US Old Tyres to Oil Programme Goes Ahead
(Akron/Tire Review) A group of investors led by a North Dakota man is moving ahead with plans to turn old tyres into oil. Ervin Lee of Minot, North Dakota, and his group of investors, including his brothers and Ron Nichols, the inventor of the oil-from-tyres process, bought a 9,000-ton pile of tyres from Moorhead’s former Tire Depot earlier this year.
The group has been hauling tyres from the site to its testing plant on a farm in Berthold, in north central North Dakota. After the tyres are shredded, workers extract oil and other petroleum products using a patented process involving heat and a chemical catalyst.
Their experimental plant in Berthold heats the tyres to a temperature less than 800 degrees Fahrenheit before a “secret” chemical compound is added that breaks down the tyres. Materials collected from the process include carbon black, butane gas, scrap metal and fuel oil.
If the tyre recycling works as planned, Lee’s group hopes to someday build a $15 million facility in the Fargo-Moorhead area that would process 3,000 tyres a day and employ up to 35 people. “This technology is absolutely phenomenal,” Moorhead City Manager Bruce Messelt said. “It is amazing to think we’re close to having this be a viable technology.”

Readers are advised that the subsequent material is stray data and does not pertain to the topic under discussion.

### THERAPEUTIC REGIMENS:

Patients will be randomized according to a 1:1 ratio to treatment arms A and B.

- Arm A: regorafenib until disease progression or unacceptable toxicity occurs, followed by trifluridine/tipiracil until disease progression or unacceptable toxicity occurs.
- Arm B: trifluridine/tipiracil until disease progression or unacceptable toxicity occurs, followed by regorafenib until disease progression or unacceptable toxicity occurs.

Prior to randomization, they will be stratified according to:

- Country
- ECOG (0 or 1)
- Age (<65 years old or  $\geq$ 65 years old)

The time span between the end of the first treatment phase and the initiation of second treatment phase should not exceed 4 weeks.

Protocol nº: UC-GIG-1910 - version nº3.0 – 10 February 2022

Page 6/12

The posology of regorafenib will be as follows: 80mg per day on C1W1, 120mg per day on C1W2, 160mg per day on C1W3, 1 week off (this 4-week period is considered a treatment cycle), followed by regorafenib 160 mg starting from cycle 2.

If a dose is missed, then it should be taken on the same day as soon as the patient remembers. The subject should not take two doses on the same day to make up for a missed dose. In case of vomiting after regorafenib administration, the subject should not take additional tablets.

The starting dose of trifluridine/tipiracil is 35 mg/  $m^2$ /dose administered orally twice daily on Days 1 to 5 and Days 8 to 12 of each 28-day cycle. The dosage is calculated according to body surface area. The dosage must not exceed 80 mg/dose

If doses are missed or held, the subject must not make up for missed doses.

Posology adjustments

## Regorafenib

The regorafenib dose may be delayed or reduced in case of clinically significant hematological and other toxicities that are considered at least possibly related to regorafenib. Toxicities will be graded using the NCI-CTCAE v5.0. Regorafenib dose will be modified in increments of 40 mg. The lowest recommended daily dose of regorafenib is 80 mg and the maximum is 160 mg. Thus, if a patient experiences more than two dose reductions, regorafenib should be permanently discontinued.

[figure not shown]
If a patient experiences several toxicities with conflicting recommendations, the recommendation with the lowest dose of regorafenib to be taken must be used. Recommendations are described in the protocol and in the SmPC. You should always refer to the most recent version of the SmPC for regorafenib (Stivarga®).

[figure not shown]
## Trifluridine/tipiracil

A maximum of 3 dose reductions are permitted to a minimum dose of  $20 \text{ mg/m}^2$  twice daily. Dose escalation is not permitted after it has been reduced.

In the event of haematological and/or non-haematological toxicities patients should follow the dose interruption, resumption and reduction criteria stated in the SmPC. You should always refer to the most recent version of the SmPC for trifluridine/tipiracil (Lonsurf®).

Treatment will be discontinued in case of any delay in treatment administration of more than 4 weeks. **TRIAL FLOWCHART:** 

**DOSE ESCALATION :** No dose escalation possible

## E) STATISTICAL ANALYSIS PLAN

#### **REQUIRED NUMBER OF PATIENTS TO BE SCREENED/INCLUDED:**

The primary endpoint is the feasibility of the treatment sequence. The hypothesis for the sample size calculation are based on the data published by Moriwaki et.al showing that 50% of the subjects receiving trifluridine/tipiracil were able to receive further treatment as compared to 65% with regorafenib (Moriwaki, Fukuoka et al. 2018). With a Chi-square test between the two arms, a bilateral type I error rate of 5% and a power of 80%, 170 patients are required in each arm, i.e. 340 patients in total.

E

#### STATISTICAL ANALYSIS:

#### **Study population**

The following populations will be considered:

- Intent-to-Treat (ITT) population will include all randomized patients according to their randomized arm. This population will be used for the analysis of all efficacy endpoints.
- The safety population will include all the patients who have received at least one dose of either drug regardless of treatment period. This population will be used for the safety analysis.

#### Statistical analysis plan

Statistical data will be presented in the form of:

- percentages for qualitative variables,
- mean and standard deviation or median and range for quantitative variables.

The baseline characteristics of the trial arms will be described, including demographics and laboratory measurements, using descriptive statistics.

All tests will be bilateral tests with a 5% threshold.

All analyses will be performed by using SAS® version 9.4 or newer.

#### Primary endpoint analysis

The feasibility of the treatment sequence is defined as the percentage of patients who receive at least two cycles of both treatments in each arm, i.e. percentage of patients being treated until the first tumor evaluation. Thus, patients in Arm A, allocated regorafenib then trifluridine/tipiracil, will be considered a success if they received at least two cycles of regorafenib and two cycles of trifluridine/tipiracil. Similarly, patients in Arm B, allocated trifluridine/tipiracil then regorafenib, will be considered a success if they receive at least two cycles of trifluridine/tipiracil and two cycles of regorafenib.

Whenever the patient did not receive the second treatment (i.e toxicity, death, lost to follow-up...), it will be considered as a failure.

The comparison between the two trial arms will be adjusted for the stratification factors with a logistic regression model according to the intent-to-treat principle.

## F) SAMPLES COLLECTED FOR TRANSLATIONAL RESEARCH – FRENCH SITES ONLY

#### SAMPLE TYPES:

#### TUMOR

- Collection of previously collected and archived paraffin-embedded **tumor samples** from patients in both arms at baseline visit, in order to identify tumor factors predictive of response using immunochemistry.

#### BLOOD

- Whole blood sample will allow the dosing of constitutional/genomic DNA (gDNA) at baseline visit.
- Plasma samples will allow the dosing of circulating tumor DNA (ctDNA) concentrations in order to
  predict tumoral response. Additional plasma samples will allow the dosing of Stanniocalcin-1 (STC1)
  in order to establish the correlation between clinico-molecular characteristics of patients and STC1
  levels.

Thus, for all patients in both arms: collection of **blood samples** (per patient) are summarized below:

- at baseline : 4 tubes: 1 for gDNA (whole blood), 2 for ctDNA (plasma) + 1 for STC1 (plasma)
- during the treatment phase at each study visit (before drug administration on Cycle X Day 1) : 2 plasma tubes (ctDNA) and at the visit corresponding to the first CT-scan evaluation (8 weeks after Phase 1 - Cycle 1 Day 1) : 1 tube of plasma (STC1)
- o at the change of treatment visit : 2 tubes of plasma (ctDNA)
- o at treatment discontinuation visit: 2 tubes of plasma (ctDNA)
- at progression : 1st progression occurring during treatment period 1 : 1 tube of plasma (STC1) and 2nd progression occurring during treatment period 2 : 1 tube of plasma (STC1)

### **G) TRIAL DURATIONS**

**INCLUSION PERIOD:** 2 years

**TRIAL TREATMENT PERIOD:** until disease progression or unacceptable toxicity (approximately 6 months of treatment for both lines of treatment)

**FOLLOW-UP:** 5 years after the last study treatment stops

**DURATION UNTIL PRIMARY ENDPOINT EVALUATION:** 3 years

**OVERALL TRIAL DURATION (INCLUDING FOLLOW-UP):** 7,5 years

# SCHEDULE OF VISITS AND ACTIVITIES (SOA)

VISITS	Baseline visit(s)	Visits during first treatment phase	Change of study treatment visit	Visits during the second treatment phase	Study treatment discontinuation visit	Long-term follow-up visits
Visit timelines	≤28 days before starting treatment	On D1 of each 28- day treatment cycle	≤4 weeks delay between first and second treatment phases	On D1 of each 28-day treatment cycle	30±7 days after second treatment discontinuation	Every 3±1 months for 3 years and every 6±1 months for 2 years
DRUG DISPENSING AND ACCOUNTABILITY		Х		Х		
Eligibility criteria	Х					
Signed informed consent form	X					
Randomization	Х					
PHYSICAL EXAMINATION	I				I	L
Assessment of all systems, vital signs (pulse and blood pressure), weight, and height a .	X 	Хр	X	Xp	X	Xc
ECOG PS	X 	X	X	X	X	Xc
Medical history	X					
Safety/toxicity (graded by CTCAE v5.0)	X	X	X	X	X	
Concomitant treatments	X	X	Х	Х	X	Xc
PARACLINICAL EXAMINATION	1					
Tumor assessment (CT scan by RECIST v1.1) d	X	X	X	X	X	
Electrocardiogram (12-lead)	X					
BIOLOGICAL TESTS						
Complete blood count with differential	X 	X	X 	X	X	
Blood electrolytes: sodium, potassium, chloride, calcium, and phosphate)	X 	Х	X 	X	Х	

Busch Agricultural Resources of Moorhead, the barley malting company partnering with Lee’s group, held a public hearing May 16 as part of a Minnesota Pollution Control Agency application process to test the alternative fuel resulting from the used tyres and change its air emissions permit.
The MPCA may hold its own public hearings on the matter during a 30-day notification period that will begin soon, depending on whether it gets a public request for the hearings.
But the permit change probably won’t be a problem because fuel from tyre oil is less harmful to the environment than the oil now used by Busch Agricultural Resources, said Dan Olson, an MPCA spokesman.
If the permit change is approved, the MPCA will visit the Busch plant and help run emission tests on the fuel, said Paul Lee, a brother of Ervin Lee and a spokesman for the investor group.
Results from the test will be made public, said Gregory Ballentine, the Moorhead Busch plant manager. “We can provide (Busch) with a cost savings and still have a profitable operation doing that,” Paul Lee said.